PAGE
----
THROUGH THE VIEWFINDER: Small towns and OCDs with photographer Shelby Skumanich

“I think of my work as an ellipse at the end of a thought, rather than a full, punctuated sentence.” Shelby Skumanich

I come from Wilkes-Barre, an old working class coal mining town in Eastern Pennsylvania. Perhaps it was that feeling of “being home” that drew me to the photography of Shelby Skumanich. Shelby captures beauty in juxtapositions: a public bathroom decorated with fake flowers, an decaying building with a vibrant green floor mimicking plush grass, and meticulously counted vegetables artfully placed in a forest.

Shelby is as well-spoken as she is a wonderful photographer. Please enjoy the INTERVIEW:


Do you have formal training in photography?

I started doing traditional black and white photographs when I was in high school. In 2007, I graduated from the Art Institute of Boston with a BFA in Photography. Art school was like photo boot camp for me and my knowledge of photography runs the gamut of wet lab printing to large format cameras to studio lighting to huge digital printing. Not only did it hone my technical and conceptual skills as a photographer, but it really helped me figure out how integral photographs are in my life.

In the past, I have done personal and studio assisting for several artists and photographers. Currently, I work at Dan’s Camera City as a lab tech. One of my favorite things about photography is the printing process. I love the challenge of going from what an image looked like from the film/camera sensor to a print. Editing and color correcting photographs is like meditation for me.

What was your initial fascination with taking photographs?

I first picked up a camera was I was about 14 and I responded immediately to being able to organize the world inside of the viewfinder. It was really fantastic to have a reason to go out, explore, look around, ask questions and sometimes find answers. I wanted to understand why things were the way they were and be able to look at the fantastic details in the world and share them.

Do you tend to shoot “themes”, or do you randomly shoot when inspired and later find they could fit into a theme?

When I go out to shoot, I always head towards a specific place and have a general idea of what I’ll be looking at to make work. I have the square two block radius rule in a new place, which is that I park my car and walk two blocks in one direction, two blocks in another and so on to make a square so I end up back where I started. It allows me to self edit and not get too lost because I am not paying attention to street signs or roads too often. What actually comes out of those shoots is shaped by what types of things I am reading or thinking about. I do research on the places that I photograph before I even point my camera at them, as it helps me understand the place better and also forces me to look at the details that made that place interesting to me to begin with.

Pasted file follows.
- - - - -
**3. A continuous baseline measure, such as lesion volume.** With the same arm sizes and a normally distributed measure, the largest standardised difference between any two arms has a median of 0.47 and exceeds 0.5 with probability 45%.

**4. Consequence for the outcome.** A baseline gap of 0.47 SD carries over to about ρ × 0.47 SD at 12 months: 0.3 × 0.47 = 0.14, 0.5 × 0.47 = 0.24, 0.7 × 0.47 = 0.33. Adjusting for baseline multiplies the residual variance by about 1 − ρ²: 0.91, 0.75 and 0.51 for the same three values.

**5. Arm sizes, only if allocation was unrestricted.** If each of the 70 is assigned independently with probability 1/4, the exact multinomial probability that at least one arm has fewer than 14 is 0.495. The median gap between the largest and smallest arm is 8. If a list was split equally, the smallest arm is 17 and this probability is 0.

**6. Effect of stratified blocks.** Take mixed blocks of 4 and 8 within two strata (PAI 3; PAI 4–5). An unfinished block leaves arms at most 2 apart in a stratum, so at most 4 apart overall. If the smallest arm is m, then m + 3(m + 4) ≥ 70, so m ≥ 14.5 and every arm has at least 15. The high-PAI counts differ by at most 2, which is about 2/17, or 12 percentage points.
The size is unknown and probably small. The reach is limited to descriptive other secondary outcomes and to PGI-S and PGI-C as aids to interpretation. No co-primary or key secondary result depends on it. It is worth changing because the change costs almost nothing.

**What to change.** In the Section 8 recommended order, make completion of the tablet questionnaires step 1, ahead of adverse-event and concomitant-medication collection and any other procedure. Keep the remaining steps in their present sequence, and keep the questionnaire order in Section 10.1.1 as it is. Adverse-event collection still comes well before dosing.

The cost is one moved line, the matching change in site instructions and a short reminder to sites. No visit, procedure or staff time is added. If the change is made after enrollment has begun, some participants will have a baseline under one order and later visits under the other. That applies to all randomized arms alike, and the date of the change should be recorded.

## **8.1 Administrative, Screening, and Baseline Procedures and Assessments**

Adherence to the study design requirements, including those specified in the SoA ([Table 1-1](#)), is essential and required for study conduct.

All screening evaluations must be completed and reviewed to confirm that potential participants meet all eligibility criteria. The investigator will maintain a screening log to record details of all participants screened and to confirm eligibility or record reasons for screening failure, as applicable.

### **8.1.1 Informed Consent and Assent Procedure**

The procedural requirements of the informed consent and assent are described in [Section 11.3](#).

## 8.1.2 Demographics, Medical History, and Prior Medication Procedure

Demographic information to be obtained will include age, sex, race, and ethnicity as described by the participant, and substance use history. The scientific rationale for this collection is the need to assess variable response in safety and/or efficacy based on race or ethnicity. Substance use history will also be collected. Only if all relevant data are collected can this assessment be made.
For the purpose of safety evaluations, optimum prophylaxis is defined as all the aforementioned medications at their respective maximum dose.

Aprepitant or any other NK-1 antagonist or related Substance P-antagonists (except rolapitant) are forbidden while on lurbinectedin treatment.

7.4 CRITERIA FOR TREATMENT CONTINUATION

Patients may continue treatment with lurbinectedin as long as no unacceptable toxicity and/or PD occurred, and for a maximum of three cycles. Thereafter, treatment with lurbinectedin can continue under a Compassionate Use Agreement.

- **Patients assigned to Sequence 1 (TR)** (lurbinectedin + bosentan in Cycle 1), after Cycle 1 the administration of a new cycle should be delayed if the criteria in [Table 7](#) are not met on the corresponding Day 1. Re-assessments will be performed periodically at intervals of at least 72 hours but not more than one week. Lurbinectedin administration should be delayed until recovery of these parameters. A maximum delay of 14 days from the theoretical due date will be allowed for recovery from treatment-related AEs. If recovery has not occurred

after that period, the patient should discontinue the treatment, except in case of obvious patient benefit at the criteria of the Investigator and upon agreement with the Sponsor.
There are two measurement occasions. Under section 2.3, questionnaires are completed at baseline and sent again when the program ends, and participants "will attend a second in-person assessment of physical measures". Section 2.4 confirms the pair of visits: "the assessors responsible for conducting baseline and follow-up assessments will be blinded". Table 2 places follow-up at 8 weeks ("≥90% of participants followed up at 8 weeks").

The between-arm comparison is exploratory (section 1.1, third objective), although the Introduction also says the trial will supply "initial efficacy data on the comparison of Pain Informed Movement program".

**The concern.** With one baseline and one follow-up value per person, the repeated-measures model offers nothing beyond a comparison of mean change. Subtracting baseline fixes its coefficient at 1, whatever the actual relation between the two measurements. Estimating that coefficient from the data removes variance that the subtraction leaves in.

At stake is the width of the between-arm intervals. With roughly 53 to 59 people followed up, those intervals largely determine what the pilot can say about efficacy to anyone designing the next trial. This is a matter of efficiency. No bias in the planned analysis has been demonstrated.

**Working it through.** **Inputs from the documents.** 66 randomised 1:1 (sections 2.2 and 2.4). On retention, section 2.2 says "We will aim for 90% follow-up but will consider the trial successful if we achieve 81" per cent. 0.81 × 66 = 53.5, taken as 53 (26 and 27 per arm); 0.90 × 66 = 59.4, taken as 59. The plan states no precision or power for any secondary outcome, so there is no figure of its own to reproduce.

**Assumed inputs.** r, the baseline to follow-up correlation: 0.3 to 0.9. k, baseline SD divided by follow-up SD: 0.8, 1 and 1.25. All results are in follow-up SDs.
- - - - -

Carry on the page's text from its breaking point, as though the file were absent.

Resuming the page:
Really, though, I think of myself as a collector. Some people are into stamps, others into pez dispensers. I collect photographs.  I think of my work as an ellipse at the end of a thought, rather than a full, punctuated sentence. I’ve started a thought and I am not sure how it’s going to end right it now.

I‘m very intrigued by your work about OCD and the number six. I likewise have OCD with numbers, in that I prefer even numbers but I absolutely HATE the number six, would rather something in a 5 or 7 than a 6. (We should join forces and our OCD’s could cancel each other out!) Can you tell me about this project, and how the photos in this series relate to that number?

The OCD stuff! That came about from dealing with anxiety issues and ended up manifesting its self as this really labor intensive body of work. OCD is, in so many ways, about control or feeling as if you can control things through these rituals. When I first started having problems with anxiety, around 8 or so, I began to add the numbers that I saw around me to see if they equaled six or not. It was a way for me to exercise control over the environment that I was in, regardless of whatever was going on around me.

In the context of the project, I started doing this really pointless and fruitless labor in order to construct the images because OCD can be about that endless loop of doing without result in order to be in control. So, I peeled 402 potatoes one afternoon and took them out into the world to photograph them. The way the math works is that the numbers in the original grouping have to equal six when they are added all the way down to one number. So, in the body of work, there is a photograph of 177 buttons. 1+7+7=15 and 1+5=6 and so on.

Seriously, we should totally combine our OCD forces. We could take the world by number storm! I also wouldn’t mind canceling out my OCD. I’d have a lot of more time to think about other things besides the number 6.

Do you have favorite photos that you’ve taken?